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Teacher Tenure and Excellence #TBT

By Jill Berkowicz & Ann Myers — January 22, 2015 5 min read
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Seventeen years ago, Professor Richard Elmore of Harvard University’s Graduate School of Education was quoted in an Education Week article:

The current interest in principals’ tenure arises because most serious state reforms end up focusing on the school as the unit of accountability ...I see it becoming more visible.

The article goes on to say:

Reflecting the long-standing debate surrounding teacher tenure, critics of similar job protection for principals say that it can act as a shield for mediocrity and even incompetence. This is seen as especially damaging at a time when principals are increasingly expected to propel their staffs to higher performance.

Accountability is the crux of the tenure argument. The growing demands on schools and those who work within them require the capacity to learn and change. Every generative 21st century environment holds the capacity for responsiveness to changing demographics, rocket speed generation changes in technology and communication vehicles, evolving social values and new laws reflecting them, and innovations in science and the arts. Hence, there is a need for teachers to be able to learn and develop new practices quickly. Principals are charged with coordinating these changes in schools. observing and coaching their staff, and never forgetting the students. Relationships and trust are the key factors here.

Teachers are focused on the students in their classrooms. Getting new information to teachers, providing opportunities for learning these new facets of their jobs, knowing how to observe and offer feedback, encourage and nudge are all the responsibility of the principal and his or her leader colleagues.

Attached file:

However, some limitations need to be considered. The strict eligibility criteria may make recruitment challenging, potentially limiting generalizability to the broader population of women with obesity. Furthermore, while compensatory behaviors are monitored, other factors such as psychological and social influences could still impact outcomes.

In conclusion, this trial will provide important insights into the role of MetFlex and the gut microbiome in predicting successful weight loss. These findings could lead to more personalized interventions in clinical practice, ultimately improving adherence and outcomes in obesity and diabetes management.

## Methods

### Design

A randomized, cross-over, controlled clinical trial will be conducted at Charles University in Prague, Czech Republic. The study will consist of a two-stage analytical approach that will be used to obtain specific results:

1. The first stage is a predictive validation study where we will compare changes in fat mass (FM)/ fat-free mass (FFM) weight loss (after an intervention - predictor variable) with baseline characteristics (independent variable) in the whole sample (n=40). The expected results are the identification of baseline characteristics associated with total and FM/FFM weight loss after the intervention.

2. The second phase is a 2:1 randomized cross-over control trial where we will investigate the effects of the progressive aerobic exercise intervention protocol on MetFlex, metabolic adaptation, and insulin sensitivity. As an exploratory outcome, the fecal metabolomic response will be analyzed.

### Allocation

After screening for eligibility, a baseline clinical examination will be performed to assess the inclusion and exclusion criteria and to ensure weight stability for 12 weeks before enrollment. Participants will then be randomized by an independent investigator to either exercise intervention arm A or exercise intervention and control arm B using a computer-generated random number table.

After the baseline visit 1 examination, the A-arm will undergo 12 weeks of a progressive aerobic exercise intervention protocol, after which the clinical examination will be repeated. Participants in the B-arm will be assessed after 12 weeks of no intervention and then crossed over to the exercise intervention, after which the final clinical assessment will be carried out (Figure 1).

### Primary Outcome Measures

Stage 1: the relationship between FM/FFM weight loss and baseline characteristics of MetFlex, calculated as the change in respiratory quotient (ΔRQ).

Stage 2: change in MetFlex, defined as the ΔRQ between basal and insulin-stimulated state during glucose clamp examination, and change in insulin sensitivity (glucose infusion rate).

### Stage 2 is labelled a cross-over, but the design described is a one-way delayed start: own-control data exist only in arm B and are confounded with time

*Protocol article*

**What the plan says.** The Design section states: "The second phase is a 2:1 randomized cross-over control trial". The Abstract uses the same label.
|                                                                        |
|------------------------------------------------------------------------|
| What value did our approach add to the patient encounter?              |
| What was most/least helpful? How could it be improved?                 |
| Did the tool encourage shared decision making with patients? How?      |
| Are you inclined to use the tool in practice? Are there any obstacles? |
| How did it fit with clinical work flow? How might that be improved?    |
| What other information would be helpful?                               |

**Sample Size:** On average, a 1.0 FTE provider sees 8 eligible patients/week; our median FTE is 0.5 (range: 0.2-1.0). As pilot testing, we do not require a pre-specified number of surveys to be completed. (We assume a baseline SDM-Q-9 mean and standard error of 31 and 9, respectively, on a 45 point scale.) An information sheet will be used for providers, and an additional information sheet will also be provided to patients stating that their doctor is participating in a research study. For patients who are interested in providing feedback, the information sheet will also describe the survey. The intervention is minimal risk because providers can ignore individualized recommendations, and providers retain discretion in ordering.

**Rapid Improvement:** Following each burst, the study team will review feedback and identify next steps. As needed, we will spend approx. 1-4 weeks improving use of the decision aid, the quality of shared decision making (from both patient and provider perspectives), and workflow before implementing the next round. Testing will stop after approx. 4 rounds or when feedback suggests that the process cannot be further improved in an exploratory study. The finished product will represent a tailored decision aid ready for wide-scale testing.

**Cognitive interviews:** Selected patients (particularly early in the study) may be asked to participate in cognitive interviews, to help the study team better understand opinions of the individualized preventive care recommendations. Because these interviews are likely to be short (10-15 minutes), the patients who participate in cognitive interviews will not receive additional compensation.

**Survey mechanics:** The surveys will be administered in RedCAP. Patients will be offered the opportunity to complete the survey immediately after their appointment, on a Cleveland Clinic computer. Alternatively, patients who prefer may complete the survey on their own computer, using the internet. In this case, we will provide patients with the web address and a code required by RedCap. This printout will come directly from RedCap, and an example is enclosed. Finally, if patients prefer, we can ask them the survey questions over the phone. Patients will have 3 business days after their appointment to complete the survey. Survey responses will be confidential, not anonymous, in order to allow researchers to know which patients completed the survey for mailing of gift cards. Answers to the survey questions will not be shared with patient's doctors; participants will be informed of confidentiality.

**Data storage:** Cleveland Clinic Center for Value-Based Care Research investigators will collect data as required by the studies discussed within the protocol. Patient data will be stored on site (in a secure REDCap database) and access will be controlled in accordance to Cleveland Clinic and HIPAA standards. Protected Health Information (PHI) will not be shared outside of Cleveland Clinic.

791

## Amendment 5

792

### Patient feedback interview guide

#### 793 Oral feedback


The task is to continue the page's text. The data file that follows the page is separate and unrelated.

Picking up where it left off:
Tenure is given within an accountability system. Whether to a teacher or principal, tenure is given after a number of years in which observations and evaluations were done, conversations took place and feedback was exchanged, growth occurred and standards were met or exceeded.

There are some who believe tenured professionals change their behavior, sit back and slide into complacence and mediocrity. Without crystal balls, it is hard to predict who those might be. But, the judgment of the leader sets the direction of the tenure process . After tenure is granted, there is a career to be spent together. Principals, central office leaders and superintendents will continue to observe, evaluate, have conversations, coach, and monitor progress. The conversations can be hard ones and the push back sometimes very uncomfortable but leaders set the bar. Those with the opportunity to develop relationships and trust build the team and can fuel the motor of the continuous change our students deserve.

A 2008 Time Magazine article on tenure recounted:

The start of the tenure movement paralleled similar labor struggles during the late 19th century. Just as steel and autoworkers fought against unsafe working conditions and unlivable wages, teachers too demanded protection from parents and administrators who would try to dictate lesson plans or exclude controversial materials like Huck Finn from reading lists. In 1887, nearly 10,000 teachers from across the country met in Chicago for the first-ever conference of the National Educator’s Association, now one of the country’s most powerful teachers’ unions. The topic of “teacher’s tenure” led the agenda. By the turn of the century, tenure had become a hot-button issue that some politicians preferred to avoid. In 1900, the Democratic Party of New York blasted their rivals in the Times for taking up the issue, writing, ‘We deprecate the tendency manifested by the Republican party of dragging the public school system of the State into politics.’